4. The President's Order having been made under power conferred upon him by Art. 359 that Order would have the same connotation as the Statutory instrument defined by the statutory Instruments Act, 1946 and therefore was an instrument within the meaning of Section 8(1) of the General Clauses Act. That does not mean that a statute like the U. P. Court-fees Act which is an edict of the legislature is an instrument. In Emperor v. Rayangouda Lingangouda Patil A.I.R. 1944 Bom. 259, the High Court of Bombay considered whether an order of the Government delegating its power to District Magistrates under the Defence of India Rules was an instrument within the meaning of Section 8(1) of the General Clauses Act. The High Court held that an instrument, generally speaking, means a writing usually importing a document of a formal legal kind, but it does, not include Acts of Parliament unless there is a statutory definition to that effect in any Act. There is thus ample authority to hold that ordinarily a statute is not an instrument unless as in the case of Conveyancing Act of 1881, the definition includes it or as in the case of Section 205(1) (viii) of the Law of Property Act, 1925, the statute creates a settlement and such statute is for that reason treated as an instrument. It would not therefore be correct to say that the Acts alleged in the plaint to be void are instruments within the meaning of Sub-section(iv-A) of Section 7. In this view, it does not become necessary to decide whether the Acts are instruments securing money or other property having such value. Sub-section (iv-A) of Section 7 would not, therefore, apply and the High Court was not right in calling upon the appellant-company to pay additional court-fees under that sub-section.

5. Mr. Bishan Narain, however, argued that even if these Acts are not instruments, the plaint if read in substance rather than in form is for a declaratory decree with injunction as the consequential relief and therefore Sub-section(iv) (a) of Section 7 would apply and the court-fees paid merely on the footing of the suit being for an injunction would not be adequate. as stated earlier, the High Court rejected this contention as untenable. Mr. Bishan Narain, contended that he was nonetheless entitled to argue that the High Court was in error and that Sub-section (iv) (a) would apply and not Clause (b) of Sub-section (iv-B). For this purpose he relied on some observations in Ramanbhai Ashabhai Patel v. Dabhi Ajitkumar Fulsinji : [1965]1SCR712 , where it has been held that as soon as special leave is granted this Court has the power to decide all the points arising from the judgment appealed against and even in the absence of an express provision like O. XLI, r. 22 of the Code of civil Procedure it can devise appropriate procedure to be adopted a the hearing. Assuming that Mr. Bishan Narain can urge the contention that Section 7(iv) (a) applies in the present case the contention still fails. It is true that for purposes of the Court fees Act, it is the substance and not the form which has to be considered while deciding which particular provision of the Act applies. It cannot, however, be gainsaid that the actual relief prayed for in the plaint was an injunction restraining the State and its authorities to realise from the appellant-company the aforesaid cess and the purchase tax. It is clear from the plaint when read as a whole that though the appellant-company the alleged that the Acts were void and therefore non-est for the reasons set out there in, it did not seek any declaration that they were void. The plaint proceeds on the footing that the said Acts were void and that therefore the State of U. P. or its authorities had no power to realise the said tax and the said cess. It may be that while deciding whether to grant the injunction or not, the court might have to consider the question as to the validity or otherwise of the said Acts. But that must happen in almost every case where an injunction is prayed for. If for the mere reason that the court might have to go into such a question, a prayer for injunction were to be treated as one for a declaratory decree of which the consequential relief is injunction all suits where injunction is prayed for would have to be treated as falling under Clause (a) of Sub-section (iv) of Section 7 and in that view Clause (b) of Sub-section (iv-B) of Section 7 would be superfluous. The contention urged by Mr. Bishan Narain, therefore, cannot be accepted.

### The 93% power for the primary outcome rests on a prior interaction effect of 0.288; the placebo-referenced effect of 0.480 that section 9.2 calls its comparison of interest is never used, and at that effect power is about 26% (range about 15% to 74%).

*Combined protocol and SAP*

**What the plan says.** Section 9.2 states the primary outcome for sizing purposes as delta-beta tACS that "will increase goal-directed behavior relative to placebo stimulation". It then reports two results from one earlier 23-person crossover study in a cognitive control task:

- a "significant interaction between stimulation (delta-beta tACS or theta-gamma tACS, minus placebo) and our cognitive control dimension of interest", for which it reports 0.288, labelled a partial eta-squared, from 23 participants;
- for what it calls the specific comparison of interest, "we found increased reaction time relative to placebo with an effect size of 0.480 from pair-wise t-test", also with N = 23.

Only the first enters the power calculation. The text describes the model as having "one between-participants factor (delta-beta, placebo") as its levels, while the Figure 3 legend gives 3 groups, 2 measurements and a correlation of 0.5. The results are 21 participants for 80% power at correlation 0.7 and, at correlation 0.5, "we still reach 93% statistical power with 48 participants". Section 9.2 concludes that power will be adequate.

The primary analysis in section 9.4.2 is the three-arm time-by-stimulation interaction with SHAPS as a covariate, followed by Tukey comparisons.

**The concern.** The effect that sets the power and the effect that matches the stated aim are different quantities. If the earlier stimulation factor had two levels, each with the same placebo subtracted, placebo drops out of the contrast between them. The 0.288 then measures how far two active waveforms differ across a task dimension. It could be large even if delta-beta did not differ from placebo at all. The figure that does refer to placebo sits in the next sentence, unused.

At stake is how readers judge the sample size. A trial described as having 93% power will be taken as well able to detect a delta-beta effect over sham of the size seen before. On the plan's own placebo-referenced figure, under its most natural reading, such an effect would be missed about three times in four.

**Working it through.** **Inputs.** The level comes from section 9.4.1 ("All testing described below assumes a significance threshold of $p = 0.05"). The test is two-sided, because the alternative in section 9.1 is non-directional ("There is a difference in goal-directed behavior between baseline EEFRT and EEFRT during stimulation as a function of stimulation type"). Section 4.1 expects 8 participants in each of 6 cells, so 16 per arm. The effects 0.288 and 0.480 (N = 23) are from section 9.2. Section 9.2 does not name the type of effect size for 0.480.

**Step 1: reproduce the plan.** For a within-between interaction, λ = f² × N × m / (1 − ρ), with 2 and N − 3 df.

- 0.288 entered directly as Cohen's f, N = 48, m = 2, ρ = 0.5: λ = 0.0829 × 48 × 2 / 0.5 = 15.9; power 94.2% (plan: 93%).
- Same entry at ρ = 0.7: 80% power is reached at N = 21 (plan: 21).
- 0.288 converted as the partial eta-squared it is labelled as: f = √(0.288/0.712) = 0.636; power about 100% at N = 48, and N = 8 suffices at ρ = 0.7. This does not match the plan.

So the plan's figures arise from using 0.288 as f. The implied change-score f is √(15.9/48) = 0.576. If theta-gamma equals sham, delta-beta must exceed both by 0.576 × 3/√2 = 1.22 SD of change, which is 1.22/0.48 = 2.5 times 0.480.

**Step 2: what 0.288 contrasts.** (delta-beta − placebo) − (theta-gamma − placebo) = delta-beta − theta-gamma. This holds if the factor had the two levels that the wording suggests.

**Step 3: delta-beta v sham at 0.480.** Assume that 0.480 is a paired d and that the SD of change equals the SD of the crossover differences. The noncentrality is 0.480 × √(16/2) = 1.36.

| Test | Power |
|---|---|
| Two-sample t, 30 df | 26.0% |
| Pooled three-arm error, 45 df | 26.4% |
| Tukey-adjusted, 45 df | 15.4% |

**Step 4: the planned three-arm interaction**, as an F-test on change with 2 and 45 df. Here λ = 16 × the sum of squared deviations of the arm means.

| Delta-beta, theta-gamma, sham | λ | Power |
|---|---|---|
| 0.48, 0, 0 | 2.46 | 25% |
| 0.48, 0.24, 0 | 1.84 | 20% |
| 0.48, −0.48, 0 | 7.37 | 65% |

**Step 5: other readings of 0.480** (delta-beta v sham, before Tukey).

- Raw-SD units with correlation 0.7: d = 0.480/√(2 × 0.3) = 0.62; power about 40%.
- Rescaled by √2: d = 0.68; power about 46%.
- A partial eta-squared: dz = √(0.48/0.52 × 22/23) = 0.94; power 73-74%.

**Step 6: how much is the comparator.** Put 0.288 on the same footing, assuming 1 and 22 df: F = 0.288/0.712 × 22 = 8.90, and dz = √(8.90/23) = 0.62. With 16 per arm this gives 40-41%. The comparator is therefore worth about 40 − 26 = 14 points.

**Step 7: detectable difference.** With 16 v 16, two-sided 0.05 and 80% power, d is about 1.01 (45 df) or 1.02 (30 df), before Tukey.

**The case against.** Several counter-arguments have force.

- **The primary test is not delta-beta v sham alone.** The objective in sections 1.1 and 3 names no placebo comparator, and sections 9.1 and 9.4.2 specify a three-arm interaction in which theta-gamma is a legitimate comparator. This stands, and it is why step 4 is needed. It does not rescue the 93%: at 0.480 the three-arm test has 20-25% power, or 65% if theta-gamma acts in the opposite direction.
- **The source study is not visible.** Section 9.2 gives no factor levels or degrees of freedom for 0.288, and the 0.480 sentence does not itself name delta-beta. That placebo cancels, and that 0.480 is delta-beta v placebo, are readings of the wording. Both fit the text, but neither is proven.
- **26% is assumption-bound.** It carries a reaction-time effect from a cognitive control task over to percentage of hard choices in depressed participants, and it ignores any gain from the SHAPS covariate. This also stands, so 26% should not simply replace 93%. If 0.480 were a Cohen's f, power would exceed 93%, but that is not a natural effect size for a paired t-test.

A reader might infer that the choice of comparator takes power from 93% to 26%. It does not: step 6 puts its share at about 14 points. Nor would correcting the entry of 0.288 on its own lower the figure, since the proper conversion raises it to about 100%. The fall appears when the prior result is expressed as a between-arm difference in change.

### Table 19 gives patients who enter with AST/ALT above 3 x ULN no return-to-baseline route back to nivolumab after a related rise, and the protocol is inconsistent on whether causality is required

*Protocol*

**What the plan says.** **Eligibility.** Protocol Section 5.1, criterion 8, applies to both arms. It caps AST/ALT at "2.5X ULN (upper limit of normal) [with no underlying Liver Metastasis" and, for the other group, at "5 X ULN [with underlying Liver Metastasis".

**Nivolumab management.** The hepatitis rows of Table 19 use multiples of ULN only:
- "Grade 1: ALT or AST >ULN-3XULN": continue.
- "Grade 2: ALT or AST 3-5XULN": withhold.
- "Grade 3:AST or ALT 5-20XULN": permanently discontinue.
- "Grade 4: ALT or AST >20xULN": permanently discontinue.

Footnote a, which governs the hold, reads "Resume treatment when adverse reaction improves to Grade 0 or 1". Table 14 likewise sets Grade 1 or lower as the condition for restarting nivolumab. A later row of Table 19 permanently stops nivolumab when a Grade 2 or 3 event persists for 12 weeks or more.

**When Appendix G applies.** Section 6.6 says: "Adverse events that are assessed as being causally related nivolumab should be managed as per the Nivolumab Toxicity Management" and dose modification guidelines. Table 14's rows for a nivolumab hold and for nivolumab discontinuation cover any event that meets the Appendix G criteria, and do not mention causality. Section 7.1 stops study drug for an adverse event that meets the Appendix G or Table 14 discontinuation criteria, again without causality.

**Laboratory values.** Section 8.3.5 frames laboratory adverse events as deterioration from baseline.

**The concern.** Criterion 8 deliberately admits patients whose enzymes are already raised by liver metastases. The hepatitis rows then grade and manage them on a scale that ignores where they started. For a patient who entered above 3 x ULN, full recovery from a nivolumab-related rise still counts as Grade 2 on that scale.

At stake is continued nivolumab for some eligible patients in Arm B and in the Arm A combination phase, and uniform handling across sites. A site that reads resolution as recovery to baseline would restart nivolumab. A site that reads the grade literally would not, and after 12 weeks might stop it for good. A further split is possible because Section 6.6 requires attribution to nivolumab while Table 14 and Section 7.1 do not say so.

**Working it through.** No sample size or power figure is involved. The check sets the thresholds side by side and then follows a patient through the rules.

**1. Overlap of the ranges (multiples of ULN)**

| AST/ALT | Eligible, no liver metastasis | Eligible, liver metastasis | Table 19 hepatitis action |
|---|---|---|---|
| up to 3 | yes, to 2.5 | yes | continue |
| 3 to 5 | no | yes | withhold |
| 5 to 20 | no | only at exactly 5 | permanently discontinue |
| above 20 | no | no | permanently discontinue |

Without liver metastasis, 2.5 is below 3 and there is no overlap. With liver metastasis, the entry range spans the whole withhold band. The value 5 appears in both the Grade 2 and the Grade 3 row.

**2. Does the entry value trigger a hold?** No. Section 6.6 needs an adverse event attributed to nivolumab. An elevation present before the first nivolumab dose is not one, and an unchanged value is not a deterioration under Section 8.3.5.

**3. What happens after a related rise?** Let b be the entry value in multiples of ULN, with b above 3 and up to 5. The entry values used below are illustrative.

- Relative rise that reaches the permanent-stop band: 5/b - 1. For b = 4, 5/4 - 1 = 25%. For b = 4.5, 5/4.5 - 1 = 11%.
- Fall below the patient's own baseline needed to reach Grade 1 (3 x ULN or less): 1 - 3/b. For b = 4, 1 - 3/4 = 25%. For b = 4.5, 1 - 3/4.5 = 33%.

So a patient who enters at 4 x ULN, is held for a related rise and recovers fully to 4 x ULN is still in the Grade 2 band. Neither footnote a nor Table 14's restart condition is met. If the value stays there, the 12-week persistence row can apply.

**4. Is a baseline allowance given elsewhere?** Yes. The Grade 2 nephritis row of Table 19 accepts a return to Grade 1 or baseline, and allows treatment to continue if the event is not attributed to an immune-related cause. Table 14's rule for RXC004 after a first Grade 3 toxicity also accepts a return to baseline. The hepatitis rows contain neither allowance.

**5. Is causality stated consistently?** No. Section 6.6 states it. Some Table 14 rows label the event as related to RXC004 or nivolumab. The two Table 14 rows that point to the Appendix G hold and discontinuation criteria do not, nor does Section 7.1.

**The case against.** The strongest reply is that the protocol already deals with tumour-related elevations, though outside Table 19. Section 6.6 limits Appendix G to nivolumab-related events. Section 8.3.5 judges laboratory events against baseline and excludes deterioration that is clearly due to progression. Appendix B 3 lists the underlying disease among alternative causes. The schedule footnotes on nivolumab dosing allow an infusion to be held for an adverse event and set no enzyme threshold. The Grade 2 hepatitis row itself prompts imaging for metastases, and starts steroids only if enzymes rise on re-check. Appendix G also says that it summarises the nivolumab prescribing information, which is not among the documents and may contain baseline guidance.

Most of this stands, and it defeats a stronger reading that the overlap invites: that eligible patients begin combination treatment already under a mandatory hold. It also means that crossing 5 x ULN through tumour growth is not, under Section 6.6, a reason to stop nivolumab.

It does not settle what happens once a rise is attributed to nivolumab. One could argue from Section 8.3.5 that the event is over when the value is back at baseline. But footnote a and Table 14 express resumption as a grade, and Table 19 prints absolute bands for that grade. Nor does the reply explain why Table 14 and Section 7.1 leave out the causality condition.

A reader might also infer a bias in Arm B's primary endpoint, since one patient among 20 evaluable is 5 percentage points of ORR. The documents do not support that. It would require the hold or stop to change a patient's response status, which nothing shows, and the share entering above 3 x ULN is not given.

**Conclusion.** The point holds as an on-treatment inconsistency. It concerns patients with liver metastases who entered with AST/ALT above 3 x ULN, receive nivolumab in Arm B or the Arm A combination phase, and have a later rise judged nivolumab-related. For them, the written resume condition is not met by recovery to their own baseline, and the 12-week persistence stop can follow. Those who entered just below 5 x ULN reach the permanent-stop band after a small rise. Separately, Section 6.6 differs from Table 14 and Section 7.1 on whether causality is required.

6. For the reasons aforesaid, we are of the view that neither Clause (a) of Sub-section 7 nor Sub-section (in-A) of Section 7 would apply and the court-fees payable on the plaint were under Clause (b) of Sub-section(iv-B) of Section 7. The appeal, therefore, has to be allowed. The order of the High Court is set aside and the order of the trial court is restored. The respondent will pay the appellant-company the costs of this appeal.

7. Appeal allowed.